Climate change is the biggest threat facing our planet and will have a significant impact on building design and energy use. Our research is responding to this impact by creating weather files for the UK that can predict weather in 2080. These files provide, for the first time anywhere in the world, highly localised weather data mapped over a seven-day period at a spatial resolution of 5km.
Having this critical information will enable designers to assess energy performance and the risk of overheating in buildings under climate change. And this will lead to buildings better designed and constructed to deal with the more frequent extreme weather we expect to encounter in the future.
The hidden problem of overheating
For human survival, one of the most worrying aspects of climate change is the expected progression in extreme temperatures. Heatwaves are predicted to become more common as our atmosphere warms. Ensuring that buildings and systems have been tested with future weather predictions is an important strategy in reducing morbidity.
Overheating is a problem in the UK because, unlike in other countries, its homes and buildings are not designed to keep people cool. Around 20% of homes in England already overheat in normal summer conditions, and 80% of the UK’s housing stock will still be in use in 2050 when we can expect more extreme weather.
The greatest impact of exposure to high indoor temperatures will be felt in those over 65 years, or with disabilities or pre-existing medical conditions. In the last twenty years there has been a 53.7% increase in heat-related mortality in people over 65 years, reaching 296,000 deaths in 2018 worldwide.1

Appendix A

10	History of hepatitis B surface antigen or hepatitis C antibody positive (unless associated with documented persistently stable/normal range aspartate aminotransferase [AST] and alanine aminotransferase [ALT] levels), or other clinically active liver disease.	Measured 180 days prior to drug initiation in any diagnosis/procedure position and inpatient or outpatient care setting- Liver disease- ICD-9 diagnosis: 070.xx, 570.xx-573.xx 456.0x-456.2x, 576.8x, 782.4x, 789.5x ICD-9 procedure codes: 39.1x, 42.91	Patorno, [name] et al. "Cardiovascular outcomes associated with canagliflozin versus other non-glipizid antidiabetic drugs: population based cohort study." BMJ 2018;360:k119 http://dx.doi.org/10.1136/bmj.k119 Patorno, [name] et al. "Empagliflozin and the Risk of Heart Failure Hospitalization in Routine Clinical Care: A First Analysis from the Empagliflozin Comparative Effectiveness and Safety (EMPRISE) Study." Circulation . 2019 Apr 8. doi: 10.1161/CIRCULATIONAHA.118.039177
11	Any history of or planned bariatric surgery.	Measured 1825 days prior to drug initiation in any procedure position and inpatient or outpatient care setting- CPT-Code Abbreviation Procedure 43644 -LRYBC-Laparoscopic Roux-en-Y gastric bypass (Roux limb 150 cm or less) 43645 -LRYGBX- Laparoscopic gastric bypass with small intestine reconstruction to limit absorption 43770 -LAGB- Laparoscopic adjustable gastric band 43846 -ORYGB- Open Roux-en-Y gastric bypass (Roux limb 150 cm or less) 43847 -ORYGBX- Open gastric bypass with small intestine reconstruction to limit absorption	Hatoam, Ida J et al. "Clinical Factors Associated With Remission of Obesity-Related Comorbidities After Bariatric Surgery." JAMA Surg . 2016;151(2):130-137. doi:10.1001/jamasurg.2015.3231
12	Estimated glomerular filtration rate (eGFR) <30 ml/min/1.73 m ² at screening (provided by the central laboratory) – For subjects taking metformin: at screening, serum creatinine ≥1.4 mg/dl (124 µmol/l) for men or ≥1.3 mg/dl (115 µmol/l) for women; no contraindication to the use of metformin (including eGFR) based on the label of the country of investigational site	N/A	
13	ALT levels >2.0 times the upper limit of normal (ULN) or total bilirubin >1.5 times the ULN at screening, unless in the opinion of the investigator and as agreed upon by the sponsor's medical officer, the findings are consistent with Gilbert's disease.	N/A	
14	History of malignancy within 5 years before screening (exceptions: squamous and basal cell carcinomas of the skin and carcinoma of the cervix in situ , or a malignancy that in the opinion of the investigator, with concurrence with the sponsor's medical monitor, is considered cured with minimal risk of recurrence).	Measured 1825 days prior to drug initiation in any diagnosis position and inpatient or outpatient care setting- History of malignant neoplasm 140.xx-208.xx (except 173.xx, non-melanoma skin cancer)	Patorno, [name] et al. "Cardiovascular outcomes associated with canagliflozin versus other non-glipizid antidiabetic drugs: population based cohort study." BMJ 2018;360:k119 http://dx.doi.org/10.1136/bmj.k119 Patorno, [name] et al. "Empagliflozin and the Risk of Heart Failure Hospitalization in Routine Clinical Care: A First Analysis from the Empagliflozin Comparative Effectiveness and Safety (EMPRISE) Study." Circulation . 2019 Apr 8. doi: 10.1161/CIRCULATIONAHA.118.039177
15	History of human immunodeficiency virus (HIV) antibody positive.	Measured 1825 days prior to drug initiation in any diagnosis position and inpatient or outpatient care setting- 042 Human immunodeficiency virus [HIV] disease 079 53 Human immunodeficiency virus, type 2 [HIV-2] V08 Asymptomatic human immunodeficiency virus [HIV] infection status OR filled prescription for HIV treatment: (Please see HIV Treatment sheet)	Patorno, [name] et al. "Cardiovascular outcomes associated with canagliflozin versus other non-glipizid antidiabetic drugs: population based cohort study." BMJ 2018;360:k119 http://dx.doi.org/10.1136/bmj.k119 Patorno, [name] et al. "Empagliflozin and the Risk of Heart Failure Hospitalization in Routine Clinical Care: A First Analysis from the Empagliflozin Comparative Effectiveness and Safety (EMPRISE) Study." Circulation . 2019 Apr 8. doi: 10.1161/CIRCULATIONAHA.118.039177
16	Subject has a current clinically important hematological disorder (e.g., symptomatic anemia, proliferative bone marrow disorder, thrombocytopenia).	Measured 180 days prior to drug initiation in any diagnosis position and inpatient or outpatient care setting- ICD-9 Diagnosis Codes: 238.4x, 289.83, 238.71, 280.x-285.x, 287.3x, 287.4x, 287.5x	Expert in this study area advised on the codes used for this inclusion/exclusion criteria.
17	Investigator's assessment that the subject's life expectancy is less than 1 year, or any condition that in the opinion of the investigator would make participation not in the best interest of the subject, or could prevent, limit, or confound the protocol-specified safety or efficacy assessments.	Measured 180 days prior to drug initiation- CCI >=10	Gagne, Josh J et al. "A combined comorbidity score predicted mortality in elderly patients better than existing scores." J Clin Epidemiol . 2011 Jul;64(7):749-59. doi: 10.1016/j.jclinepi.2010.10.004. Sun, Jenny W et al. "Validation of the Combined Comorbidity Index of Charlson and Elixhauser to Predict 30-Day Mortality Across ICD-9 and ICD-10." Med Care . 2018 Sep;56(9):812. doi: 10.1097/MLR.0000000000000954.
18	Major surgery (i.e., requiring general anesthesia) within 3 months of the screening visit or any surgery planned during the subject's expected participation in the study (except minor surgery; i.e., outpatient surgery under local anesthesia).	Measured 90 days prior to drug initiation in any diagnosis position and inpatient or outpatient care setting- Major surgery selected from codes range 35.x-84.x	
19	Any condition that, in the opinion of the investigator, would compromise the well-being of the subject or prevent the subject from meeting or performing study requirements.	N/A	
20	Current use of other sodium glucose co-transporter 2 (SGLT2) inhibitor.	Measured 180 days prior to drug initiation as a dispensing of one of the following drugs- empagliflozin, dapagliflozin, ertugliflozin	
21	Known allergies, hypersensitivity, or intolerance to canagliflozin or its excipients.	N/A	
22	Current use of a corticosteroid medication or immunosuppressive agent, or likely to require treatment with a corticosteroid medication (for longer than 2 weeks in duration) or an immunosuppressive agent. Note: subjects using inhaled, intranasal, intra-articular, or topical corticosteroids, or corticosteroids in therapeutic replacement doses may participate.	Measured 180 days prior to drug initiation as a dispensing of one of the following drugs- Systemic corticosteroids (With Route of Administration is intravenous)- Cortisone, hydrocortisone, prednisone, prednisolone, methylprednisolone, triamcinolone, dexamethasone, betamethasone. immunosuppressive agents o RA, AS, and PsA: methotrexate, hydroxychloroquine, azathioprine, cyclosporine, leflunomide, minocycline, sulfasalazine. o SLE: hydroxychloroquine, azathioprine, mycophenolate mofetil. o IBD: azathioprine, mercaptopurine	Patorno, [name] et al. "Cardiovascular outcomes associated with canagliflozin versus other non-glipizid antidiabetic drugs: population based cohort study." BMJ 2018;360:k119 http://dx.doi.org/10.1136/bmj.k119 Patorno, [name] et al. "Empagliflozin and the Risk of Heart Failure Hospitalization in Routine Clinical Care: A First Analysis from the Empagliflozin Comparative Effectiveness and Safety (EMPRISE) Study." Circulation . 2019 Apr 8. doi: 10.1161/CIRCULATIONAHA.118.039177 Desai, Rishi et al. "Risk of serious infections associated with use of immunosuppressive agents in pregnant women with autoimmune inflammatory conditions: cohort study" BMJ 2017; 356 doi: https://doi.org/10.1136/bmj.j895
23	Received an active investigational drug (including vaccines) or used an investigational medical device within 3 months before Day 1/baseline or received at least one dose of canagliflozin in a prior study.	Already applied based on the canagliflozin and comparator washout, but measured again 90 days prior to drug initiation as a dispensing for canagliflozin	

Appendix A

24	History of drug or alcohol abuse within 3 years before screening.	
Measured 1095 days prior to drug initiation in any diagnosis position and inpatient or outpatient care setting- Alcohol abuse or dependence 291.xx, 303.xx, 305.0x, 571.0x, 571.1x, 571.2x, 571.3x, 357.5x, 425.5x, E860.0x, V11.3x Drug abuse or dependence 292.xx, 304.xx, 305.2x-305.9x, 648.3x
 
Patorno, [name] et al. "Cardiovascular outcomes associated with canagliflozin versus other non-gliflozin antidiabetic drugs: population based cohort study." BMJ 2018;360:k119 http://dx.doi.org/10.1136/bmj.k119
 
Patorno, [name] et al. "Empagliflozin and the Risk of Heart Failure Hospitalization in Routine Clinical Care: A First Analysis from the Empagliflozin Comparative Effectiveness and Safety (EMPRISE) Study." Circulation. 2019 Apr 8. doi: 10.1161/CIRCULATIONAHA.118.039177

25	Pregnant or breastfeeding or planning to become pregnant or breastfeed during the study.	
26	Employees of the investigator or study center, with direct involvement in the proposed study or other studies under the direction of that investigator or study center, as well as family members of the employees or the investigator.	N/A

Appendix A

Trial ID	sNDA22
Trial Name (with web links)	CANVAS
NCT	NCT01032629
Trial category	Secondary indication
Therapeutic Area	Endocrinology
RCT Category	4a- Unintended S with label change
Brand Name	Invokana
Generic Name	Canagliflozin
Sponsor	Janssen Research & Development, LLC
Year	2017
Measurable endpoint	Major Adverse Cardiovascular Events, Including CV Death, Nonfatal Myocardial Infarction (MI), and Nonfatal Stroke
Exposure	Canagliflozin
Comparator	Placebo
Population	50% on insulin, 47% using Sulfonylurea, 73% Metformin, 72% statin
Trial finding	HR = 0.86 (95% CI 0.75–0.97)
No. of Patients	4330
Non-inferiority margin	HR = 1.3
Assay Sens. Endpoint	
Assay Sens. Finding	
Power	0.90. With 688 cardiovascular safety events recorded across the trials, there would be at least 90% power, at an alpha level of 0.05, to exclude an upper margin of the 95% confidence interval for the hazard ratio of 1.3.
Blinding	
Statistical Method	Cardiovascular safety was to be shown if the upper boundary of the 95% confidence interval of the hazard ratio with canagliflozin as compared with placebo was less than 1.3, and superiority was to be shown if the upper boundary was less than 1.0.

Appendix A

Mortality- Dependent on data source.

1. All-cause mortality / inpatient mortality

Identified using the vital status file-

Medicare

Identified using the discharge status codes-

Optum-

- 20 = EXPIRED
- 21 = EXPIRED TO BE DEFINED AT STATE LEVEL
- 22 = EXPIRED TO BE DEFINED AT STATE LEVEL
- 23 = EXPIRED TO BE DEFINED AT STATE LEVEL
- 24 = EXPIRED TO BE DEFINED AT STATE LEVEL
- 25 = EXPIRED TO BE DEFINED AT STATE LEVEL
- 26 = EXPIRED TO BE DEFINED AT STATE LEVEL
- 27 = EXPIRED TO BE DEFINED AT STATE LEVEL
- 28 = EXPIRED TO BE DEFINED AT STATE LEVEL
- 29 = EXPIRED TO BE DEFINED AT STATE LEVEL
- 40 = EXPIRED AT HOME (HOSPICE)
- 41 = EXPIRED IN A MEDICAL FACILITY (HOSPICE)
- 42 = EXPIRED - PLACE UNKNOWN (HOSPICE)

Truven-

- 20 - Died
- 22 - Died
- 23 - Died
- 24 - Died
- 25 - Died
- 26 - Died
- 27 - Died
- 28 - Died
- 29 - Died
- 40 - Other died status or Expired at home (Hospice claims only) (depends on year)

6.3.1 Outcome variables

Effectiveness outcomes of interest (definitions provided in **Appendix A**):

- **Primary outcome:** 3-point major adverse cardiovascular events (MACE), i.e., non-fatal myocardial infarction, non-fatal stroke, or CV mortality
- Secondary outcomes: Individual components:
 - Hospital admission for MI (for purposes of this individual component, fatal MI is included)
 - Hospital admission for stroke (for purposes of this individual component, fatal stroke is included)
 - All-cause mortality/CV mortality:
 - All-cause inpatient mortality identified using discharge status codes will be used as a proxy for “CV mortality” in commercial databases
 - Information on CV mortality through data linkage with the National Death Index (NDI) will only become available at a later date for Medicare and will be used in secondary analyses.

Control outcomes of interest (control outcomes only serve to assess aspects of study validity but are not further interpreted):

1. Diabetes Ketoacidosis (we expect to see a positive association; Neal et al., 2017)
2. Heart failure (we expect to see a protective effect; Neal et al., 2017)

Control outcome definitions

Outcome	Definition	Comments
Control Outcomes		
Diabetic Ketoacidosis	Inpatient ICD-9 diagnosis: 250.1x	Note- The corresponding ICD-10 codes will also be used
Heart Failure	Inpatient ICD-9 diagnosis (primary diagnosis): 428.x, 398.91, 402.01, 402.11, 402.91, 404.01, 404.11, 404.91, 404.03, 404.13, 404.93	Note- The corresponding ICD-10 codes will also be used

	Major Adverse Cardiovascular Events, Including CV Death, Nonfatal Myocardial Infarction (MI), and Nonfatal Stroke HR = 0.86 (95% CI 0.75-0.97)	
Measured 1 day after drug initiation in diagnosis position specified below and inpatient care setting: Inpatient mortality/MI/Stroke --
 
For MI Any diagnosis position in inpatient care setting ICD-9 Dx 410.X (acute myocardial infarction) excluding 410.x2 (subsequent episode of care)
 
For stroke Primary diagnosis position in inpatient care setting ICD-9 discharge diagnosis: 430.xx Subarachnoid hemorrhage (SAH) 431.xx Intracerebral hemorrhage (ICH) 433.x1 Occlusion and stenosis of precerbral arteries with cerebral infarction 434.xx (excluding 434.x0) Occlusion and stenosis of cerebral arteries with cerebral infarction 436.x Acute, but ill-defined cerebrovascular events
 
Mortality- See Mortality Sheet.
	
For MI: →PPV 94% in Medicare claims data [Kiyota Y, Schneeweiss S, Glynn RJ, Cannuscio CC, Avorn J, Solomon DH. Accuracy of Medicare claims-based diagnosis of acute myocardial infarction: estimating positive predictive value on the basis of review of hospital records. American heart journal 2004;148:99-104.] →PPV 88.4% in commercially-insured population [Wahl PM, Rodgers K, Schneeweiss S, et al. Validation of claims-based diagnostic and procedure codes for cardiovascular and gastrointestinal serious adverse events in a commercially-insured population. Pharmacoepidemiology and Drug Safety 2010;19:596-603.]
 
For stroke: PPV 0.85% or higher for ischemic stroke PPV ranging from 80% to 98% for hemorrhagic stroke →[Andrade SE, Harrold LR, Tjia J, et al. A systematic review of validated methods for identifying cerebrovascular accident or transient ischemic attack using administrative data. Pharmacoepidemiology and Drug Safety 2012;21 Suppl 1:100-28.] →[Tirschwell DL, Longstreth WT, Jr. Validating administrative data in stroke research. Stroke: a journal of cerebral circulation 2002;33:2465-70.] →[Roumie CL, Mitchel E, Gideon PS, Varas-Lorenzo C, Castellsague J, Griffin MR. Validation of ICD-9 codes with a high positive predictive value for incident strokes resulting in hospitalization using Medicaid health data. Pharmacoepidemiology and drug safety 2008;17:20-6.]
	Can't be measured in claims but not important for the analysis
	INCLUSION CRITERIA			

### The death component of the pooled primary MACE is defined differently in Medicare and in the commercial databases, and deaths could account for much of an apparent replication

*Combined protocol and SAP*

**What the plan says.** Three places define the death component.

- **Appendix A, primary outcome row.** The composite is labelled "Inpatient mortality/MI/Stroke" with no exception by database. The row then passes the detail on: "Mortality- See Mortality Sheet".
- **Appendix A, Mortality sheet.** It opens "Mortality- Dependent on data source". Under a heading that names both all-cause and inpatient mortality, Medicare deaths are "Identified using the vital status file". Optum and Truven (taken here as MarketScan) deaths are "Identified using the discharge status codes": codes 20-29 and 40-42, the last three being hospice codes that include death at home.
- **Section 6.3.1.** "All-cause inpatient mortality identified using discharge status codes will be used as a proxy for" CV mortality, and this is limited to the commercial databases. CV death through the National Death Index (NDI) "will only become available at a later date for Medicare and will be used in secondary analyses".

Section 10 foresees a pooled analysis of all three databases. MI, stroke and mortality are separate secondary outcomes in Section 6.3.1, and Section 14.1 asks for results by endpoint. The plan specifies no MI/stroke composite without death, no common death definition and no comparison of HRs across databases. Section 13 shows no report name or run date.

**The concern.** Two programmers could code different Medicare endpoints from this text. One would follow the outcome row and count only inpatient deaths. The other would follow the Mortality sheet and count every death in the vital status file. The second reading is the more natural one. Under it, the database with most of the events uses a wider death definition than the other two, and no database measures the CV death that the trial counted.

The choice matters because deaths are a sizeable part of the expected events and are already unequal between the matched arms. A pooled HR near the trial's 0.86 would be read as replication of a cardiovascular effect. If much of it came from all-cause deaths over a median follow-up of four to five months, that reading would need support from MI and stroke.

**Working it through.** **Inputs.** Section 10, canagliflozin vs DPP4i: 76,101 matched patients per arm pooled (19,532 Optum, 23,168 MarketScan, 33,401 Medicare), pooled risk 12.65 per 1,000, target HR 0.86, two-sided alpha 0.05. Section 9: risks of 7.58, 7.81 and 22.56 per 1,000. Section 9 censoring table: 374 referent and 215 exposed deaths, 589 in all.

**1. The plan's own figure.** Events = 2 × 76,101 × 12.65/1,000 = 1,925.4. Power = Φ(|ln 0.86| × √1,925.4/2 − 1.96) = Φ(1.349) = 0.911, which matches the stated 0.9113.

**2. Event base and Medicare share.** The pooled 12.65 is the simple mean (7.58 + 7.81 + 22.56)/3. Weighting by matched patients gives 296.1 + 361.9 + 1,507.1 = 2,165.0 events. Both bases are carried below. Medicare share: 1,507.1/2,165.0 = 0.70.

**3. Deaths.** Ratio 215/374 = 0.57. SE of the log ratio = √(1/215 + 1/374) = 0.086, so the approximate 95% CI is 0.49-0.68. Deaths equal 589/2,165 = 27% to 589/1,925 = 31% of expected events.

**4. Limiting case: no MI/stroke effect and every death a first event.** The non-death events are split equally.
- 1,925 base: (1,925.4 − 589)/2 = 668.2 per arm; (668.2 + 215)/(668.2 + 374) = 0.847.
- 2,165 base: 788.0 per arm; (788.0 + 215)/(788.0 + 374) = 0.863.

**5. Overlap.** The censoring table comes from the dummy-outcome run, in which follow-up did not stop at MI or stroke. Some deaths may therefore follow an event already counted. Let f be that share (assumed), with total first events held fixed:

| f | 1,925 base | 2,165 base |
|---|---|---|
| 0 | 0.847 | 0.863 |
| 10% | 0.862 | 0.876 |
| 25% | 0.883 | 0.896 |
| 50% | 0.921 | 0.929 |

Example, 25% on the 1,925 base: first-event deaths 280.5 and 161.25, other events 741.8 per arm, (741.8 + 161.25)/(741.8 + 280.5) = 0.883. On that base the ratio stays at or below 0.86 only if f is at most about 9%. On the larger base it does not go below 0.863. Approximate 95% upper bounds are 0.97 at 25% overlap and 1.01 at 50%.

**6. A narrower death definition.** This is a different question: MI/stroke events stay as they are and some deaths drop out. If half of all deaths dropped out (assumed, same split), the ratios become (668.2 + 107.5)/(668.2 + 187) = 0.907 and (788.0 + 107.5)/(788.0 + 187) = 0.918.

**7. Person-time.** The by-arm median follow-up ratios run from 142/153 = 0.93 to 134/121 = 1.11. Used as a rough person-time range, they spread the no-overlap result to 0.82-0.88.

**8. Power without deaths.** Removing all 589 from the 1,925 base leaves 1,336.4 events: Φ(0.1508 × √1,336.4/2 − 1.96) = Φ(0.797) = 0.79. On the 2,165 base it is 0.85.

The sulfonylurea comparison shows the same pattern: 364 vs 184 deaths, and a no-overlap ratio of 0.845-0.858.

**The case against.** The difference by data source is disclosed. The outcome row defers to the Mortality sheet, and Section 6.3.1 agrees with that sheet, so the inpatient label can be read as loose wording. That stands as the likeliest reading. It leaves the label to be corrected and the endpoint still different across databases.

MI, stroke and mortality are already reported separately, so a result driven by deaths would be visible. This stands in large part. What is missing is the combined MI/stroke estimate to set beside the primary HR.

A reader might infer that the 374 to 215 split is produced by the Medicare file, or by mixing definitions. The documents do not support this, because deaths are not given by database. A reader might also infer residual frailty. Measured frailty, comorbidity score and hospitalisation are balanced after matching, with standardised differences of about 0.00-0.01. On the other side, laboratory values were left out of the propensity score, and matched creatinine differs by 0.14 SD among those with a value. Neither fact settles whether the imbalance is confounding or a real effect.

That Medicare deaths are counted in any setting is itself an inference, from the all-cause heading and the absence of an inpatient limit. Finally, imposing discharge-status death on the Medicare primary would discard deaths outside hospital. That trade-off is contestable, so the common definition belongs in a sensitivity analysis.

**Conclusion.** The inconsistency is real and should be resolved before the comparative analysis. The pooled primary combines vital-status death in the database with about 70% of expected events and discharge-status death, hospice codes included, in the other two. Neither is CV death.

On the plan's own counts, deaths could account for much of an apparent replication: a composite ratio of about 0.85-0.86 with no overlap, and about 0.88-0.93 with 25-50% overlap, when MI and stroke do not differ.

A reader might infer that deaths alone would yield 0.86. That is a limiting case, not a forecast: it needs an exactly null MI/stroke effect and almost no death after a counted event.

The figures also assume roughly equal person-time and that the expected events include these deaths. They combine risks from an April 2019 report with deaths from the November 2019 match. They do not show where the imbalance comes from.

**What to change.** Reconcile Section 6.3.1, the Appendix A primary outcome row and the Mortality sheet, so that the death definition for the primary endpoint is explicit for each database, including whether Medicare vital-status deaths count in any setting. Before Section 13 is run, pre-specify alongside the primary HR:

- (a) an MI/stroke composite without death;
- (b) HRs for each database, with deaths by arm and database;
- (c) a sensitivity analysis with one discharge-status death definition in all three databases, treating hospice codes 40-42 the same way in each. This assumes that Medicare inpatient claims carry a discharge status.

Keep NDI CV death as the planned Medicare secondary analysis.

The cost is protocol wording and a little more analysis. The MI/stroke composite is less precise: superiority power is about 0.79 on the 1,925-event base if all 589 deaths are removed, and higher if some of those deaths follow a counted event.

Creating localised future weather for the built environment
The construction industry and building scientists use weather files for thermal modelling of buildings. But, the files currently used only represent average weather and cannot indicate extremes like heatwaves or cold snaps. Until now, these files divided the UK into only 14 regions making accuracy difficult. For example, the whole of the Southwest Peninsular (including up-land areas) is assigned the coastal Plymouth weather file. This leads to a 200% error in estimating annual energy demand.
At Bath, Professor David Coley and Dr Sukumar Natarajan are addressing this through an EPSRC funded project: 'The creation of localised current and future weather for the built environment' (COLBE). They have created a time series of weather in 2080 for 11,000 postcode locations in the UK for public download. By simply entering a post code, individuals can download a variety of computer files, each of which contain a year of possible local weather, now or in the future. This will greatly help individuals in visualising the impact that climate change could have in their own homes, within their own lifetimes.